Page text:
Casual Games Cost 12K To Develop?

20 06 2008

Speaking at the GameHorizon conference, Geoff Iddison, CEO of Jagex, claimed that it only takes around £12,800 to develop a casual game.

“We launched FunOrb with a low budget, adding games every two weeks. The cost per game is less that $25,000. That’s bearing in mind that we’ve got [development] infrastructure already in place and that it depends on [whether it’s a] single or multiplayer game.”

Perfectly true, but as the commenters point out, they’re making flash games and the work is outsourced to China. Development costs in the UK would be significantly higher, and clearly there’s going to be a larger gamut of budgets running between that and more traditional game development.

What I find more interesting though is the undercurrent to the comments of “Those aren’t proper games!”. Plainly what was once regarded as “the games industry” is becoming the blockbuster part of it, with plenty of other businesses rushing into the lower budget spaces underneath.

Casual is certainly a viable proposition now. To illustrate, here are a few more stories just from the past few days on casualgaming.biz:

Portals will now get developers to sign exclusivity deals. MumboJumbo in particular are seeking to differentiate themselves from other casual game publishers/developers by positioning their games as “premium casual games”.

Majesco’s performance is getting better, and all on the back of non-hardcore game content seen as being aimed at more casual players.

Big media are continuing to rush towards game development with handfuls of cash. Nickleodeon in particular seem to be trying to cover the entire gamut of game development, with everything from two casual portals to console titles.

Pictured above is Peggle, the most perfect casual game yet. A lot of game designers have massive problems with the way it offers disproportionate rewards for what is largely a game of chance, but it sucks in hardcore gamers like nothing else, and with content that’s decidedly not aimed at them. Truly, finger ingested crack.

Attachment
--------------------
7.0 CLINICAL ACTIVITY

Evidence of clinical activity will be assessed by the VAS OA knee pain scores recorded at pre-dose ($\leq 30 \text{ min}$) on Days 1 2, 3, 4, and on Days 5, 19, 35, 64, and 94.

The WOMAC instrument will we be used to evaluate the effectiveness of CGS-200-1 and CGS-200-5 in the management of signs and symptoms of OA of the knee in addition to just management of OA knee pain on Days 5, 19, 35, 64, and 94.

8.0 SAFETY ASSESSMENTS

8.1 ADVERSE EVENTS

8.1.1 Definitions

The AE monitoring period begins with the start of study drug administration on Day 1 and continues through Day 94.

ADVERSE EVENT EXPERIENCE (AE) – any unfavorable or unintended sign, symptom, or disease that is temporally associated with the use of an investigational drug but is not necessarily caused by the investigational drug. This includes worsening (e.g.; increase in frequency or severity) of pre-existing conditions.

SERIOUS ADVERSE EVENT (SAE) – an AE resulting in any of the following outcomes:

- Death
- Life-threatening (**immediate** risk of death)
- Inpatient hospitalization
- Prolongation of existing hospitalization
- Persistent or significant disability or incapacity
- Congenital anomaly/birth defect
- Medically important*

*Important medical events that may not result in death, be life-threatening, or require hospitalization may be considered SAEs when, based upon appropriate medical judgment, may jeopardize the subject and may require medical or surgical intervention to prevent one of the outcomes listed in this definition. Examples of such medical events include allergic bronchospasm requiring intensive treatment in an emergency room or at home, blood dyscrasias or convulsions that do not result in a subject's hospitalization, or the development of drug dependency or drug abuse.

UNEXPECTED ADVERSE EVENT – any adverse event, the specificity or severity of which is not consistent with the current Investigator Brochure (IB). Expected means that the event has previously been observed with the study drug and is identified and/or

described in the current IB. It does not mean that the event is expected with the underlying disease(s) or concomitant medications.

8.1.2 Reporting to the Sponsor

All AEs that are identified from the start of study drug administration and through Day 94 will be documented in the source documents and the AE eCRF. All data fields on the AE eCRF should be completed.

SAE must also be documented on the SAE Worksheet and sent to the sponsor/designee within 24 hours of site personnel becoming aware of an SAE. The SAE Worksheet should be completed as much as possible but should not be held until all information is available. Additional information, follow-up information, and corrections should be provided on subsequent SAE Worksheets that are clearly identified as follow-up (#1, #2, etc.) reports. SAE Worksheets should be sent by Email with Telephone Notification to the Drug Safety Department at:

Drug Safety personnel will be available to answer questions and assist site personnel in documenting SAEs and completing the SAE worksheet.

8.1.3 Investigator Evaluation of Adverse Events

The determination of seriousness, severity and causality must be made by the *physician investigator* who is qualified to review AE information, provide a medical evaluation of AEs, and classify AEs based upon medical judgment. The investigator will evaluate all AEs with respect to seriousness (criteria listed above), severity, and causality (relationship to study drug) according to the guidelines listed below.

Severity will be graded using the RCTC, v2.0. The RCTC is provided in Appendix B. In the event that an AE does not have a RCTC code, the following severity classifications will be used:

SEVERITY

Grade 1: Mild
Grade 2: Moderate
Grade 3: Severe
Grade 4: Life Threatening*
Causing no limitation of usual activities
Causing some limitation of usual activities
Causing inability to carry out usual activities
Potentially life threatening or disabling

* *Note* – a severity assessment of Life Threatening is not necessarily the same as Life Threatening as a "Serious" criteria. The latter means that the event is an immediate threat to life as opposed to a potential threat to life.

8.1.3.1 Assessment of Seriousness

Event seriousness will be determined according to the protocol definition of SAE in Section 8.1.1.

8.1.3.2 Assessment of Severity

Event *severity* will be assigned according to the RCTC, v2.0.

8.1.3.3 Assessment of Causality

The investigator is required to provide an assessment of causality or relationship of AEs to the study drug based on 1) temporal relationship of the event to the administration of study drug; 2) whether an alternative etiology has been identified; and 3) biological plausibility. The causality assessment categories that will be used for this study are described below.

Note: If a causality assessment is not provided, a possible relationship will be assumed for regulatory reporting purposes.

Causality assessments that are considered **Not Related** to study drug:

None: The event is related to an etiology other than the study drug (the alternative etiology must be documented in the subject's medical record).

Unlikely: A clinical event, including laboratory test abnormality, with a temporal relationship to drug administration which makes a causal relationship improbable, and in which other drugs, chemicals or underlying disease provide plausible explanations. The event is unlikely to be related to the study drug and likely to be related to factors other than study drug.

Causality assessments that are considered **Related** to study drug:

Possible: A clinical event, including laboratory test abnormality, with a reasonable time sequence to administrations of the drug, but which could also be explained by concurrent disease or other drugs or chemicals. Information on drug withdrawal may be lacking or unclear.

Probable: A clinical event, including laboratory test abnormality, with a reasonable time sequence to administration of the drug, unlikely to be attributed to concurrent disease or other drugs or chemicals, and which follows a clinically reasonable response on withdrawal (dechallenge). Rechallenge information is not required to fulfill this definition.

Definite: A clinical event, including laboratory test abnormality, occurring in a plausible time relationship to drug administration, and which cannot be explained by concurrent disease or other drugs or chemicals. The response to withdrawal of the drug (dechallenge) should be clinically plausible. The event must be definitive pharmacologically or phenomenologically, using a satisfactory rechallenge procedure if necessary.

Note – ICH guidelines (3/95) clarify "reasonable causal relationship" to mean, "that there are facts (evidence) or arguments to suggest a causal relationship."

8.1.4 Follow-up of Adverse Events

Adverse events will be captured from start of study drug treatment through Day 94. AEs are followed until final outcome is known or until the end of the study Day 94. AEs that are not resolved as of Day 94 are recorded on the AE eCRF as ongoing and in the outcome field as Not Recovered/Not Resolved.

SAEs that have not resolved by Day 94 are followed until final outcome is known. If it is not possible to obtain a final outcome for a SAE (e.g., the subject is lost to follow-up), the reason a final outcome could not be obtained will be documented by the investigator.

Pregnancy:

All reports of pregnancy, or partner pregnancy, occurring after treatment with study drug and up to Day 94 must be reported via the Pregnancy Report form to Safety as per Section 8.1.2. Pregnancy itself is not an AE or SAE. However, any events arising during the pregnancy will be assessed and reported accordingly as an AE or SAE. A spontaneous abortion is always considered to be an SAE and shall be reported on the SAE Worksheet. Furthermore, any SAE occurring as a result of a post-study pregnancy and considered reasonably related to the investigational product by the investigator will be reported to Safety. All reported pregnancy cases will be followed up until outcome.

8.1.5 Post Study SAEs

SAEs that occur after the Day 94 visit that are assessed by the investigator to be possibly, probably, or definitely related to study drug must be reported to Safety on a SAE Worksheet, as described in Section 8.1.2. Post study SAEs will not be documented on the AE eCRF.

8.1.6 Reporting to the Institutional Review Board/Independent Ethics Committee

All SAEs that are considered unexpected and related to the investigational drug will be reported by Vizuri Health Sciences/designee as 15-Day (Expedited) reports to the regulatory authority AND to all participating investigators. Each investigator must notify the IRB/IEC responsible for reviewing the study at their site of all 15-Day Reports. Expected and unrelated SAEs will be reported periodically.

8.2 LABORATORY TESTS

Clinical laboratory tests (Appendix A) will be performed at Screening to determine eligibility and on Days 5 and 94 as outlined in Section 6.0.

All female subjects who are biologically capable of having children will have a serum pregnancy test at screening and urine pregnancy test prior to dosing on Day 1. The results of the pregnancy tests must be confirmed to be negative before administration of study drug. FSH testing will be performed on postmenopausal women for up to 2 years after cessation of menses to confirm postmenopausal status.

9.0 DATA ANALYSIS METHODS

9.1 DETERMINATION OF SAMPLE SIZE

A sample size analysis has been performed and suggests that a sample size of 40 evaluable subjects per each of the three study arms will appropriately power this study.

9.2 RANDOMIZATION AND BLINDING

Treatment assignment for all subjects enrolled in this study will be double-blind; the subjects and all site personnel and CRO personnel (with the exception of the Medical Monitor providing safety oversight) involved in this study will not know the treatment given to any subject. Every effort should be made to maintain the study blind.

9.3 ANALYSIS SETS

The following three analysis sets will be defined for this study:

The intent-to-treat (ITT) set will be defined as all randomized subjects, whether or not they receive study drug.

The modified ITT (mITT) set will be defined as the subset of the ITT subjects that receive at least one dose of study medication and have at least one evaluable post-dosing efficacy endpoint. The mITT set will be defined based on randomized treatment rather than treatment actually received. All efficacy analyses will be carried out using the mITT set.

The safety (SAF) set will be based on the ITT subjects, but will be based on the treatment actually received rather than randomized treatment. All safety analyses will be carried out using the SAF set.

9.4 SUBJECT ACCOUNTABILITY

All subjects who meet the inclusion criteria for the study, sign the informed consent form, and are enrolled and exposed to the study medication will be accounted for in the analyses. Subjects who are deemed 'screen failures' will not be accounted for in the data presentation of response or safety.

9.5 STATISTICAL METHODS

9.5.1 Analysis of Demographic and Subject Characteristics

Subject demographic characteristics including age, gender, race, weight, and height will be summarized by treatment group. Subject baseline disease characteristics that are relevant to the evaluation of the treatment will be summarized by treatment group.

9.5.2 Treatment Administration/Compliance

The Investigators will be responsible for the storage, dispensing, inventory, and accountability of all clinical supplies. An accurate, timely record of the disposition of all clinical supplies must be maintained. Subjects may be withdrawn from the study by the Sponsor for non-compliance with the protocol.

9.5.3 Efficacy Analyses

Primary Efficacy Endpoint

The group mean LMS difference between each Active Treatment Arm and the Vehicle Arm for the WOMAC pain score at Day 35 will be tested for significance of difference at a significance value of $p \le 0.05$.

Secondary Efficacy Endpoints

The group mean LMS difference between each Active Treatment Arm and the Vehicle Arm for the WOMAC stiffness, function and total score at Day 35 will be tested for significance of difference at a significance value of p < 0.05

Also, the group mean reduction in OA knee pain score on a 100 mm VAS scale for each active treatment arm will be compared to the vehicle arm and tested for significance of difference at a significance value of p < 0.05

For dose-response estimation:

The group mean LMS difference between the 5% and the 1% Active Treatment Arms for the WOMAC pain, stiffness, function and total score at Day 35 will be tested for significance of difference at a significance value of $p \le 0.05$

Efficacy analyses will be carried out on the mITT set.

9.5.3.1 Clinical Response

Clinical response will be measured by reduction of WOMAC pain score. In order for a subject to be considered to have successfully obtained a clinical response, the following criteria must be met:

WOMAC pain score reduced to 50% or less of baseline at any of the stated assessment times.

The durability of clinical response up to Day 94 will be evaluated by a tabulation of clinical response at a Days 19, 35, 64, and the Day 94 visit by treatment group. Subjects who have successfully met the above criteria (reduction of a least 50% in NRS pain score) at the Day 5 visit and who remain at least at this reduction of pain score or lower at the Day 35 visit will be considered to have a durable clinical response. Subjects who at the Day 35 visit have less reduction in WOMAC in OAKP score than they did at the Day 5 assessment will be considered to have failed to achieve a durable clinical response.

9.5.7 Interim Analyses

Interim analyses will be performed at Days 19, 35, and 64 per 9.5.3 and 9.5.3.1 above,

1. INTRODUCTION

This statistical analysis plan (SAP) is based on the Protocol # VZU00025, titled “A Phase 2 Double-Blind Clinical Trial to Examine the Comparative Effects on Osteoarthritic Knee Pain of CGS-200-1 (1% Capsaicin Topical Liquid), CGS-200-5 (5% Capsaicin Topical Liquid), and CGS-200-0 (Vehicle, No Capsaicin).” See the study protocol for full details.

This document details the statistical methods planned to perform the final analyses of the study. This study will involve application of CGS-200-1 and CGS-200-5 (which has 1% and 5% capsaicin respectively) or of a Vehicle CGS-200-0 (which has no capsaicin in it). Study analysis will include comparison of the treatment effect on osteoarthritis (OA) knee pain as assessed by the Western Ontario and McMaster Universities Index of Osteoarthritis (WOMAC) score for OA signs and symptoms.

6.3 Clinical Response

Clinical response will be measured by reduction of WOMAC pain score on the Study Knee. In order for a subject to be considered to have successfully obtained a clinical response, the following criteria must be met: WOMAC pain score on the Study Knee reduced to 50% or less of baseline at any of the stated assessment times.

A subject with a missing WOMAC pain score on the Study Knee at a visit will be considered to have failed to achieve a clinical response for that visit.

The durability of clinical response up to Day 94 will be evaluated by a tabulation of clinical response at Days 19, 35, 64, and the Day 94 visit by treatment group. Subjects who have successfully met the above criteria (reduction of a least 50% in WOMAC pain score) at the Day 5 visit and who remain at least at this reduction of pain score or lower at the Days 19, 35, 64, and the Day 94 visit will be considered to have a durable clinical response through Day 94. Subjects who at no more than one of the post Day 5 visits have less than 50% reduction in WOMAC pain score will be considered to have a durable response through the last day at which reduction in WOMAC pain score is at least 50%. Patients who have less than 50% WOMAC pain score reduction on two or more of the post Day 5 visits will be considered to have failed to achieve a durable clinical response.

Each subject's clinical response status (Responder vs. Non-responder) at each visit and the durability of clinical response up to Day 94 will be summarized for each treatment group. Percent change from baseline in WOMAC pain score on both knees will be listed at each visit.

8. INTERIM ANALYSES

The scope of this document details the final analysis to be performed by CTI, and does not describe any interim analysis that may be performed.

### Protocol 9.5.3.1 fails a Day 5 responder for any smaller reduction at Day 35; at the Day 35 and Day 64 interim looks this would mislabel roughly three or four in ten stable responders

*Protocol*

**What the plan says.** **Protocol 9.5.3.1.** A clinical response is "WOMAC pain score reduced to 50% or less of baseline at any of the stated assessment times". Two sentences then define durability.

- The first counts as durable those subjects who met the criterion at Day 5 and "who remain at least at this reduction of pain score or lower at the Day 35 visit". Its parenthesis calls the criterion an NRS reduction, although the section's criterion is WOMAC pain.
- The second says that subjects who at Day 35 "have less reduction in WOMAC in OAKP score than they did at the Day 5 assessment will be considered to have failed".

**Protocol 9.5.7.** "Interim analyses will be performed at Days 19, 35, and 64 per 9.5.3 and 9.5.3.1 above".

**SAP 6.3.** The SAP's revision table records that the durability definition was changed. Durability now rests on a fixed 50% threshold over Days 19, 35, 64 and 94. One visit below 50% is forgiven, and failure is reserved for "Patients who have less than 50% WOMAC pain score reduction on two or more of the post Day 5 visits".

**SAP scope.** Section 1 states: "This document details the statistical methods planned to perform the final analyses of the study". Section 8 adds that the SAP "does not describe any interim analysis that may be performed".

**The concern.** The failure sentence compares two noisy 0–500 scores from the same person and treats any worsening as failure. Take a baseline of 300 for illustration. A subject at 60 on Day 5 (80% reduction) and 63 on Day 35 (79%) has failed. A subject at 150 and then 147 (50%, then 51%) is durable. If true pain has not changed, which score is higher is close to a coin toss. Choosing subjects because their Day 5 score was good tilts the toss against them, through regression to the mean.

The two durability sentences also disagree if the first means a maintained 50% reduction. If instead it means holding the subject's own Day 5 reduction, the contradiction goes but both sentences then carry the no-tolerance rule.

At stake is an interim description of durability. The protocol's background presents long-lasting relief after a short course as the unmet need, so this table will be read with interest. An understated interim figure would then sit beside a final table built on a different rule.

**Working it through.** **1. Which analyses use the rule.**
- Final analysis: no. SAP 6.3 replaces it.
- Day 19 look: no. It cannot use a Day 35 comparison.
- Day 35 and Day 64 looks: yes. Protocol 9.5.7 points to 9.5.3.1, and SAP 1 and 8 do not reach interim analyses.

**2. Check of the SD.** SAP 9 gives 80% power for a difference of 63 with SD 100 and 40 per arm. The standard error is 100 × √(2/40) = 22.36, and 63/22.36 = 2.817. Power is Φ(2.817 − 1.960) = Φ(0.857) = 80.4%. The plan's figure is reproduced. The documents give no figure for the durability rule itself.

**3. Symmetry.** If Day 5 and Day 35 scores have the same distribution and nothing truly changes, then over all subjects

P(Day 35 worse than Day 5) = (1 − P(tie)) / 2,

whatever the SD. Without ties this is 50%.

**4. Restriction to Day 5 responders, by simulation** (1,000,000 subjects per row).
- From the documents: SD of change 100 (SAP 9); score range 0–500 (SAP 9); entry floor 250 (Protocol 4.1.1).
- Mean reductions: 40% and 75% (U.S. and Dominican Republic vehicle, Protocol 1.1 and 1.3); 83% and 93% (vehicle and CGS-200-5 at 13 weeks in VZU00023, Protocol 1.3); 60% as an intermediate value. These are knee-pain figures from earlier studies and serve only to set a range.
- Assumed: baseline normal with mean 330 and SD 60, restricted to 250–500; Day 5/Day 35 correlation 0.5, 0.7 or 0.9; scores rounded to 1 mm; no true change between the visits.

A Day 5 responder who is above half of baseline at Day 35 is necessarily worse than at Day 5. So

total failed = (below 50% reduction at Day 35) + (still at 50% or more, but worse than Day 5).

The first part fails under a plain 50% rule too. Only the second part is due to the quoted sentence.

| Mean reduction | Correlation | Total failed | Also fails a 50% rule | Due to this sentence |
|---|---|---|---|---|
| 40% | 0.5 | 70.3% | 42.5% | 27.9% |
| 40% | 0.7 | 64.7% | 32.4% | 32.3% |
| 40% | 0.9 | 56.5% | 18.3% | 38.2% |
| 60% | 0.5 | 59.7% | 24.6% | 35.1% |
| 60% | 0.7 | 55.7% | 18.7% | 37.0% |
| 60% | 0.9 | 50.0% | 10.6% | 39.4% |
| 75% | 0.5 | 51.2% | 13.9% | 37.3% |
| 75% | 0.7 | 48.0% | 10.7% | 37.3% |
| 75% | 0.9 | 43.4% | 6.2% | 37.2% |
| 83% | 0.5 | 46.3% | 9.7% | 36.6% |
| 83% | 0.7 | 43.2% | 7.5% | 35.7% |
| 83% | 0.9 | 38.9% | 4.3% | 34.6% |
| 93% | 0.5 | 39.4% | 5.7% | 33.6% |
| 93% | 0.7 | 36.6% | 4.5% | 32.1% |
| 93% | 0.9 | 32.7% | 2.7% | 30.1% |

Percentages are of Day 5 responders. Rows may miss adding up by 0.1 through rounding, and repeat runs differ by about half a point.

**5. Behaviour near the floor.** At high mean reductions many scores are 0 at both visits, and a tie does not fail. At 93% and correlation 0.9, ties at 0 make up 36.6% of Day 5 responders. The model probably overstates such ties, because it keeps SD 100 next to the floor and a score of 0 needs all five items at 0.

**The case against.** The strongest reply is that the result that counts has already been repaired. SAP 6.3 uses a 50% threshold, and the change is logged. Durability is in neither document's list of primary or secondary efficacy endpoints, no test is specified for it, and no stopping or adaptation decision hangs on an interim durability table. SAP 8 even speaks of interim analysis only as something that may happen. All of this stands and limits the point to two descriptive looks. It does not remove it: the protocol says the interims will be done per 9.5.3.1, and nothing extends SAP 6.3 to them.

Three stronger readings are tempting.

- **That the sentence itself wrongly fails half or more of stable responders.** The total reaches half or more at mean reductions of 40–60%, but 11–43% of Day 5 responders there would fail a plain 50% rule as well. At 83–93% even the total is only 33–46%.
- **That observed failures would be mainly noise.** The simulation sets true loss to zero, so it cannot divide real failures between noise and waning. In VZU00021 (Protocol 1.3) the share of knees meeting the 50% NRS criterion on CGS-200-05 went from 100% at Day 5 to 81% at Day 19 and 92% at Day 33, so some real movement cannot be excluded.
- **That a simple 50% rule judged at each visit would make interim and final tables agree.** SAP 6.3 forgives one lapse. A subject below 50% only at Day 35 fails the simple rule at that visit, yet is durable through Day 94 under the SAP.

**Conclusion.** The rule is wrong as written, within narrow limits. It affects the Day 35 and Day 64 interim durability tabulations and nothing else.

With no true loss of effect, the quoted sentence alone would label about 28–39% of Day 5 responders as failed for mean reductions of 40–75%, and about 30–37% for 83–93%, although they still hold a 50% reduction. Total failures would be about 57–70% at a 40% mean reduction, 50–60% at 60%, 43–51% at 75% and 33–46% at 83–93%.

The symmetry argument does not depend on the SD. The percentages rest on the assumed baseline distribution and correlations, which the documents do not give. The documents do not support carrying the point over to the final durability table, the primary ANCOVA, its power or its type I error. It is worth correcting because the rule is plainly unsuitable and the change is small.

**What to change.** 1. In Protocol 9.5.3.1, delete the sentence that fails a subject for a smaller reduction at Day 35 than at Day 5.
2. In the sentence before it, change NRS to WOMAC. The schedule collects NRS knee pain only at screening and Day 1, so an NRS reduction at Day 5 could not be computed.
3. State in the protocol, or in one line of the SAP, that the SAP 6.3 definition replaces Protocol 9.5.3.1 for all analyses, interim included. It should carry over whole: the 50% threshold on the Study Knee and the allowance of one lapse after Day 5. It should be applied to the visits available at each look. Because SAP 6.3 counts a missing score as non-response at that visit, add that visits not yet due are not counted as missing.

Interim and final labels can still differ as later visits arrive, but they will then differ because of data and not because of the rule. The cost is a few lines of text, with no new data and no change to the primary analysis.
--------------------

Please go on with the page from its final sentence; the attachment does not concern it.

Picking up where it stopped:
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Phones and Motion

19 06 2008

Sony motion sensing phone

I’ve spoken before about Bruce Sterling citing mobile phones as a “technological black hole”, sucking in a long list of other devices and putting them in our pockets (You can see the talk he raised this in here, about 12m 50s in). Gaming devices are going to be no exception.

We’re a long way off having a phone that can plug into an external display and run games well, but convergence is inevitable. While each new step can easily confuse people at first, the trailing edge catches up until a given form makes sense to people, or fails altogether.

Sony Ericsson’s new motion sensing phone is yet another thing pushing this trend forward, as are the games demoed on the iPhone at Apple’s developer conference last week.

Of course, both of these companies are attempting to capitalise on the popularity of the Wii, but it shows the growing involvement of other sectors with games is spreading beyond the purchase of games companies, and into more deep rooted involvements and collaborations.

Mobile developers have had a difficult time for the past few years, with clunky interfaces, lack of standardisation and weak hardware meaning mobile gaming has been a footnote on the portals of European network operators, earning a pittance in comparison to call charges and ringtones. It’s become a chicken and egg problem, with the lack of attention attracting shovelware while at the same time damning well crafted games.

Better displays, processing power and motion sensing could prove to be the factors that tip mobile gaming into the mainstream. While these phones are nothing on the PSP and DS, they’re certainly surpassing previous generations of handhelds.





Dan Houser: “Fuck all this stuff about casual gaming”

6 05 2008

Boom Blox

Rockstar North have always been very culturally switched on, but now not only are they expressing that in their games, but in the people they talk to publicly as well. Manhunt 2 seemed to signal a big change in the way Rockstar dealt with PR and controversy. They’re out in force to support GTA IV and are doing really well at hitting it home as a cultural event.